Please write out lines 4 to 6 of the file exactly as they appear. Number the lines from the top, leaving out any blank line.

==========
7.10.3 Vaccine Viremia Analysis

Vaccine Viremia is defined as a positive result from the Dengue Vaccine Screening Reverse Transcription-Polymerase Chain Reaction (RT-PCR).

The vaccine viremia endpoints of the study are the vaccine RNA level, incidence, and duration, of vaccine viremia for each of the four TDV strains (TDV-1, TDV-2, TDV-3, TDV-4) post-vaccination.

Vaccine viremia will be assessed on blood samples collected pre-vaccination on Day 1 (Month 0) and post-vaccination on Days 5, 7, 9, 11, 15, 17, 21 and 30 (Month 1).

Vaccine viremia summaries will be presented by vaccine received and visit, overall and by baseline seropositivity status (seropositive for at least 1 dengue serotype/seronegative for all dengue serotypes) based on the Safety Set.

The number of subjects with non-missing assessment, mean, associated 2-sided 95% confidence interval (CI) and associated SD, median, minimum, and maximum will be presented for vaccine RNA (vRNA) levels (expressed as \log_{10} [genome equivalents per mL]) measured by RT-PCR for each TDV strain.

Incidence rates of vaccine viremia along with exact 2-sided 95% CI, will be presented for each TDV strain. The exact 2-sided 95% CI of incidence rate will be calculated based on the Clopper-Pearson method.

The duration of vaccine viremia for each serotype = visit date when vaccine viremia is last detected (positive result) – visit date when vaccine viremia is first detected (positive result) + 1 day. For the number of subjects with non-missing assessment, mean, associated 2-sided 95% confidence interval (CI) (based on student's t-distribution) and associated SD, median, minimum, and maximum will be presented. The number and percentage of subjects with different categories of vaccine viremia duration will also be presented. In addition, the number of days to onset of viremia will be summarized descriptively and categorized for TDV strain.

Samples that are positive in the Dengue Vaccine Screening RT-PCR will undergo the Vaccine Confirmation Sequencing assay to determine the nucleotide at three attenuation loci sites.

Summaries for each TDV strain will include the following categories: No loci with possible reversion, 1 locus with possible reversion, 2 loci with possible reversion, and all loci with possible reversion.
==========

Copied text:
Vaccine viremia will be assessed on blood samples collected pre-vaccination on Day 1 (Month 0) and post-vaccination on Days 5, 7, 9, 11, 15, 17, 21 and 30 (Month 1).

Vaccine viremia summaries will be presented by vaccine received and visit, overall and by baseline seropositivity status (seropositive for at least 1 dengue serotype/seronegative for all dengue serotypes) based on the Safety Set.

The number of subjects with non-missing assessment, mean, associated 2-sided 95% confidence interval (CI) and associated SD, median, minimum, and maximum will be presented for vaccine RNA (vRNA) levels (expressed as \log_{10} [genome equivalents per mL]) measured by RT-PCR for each TDV strain.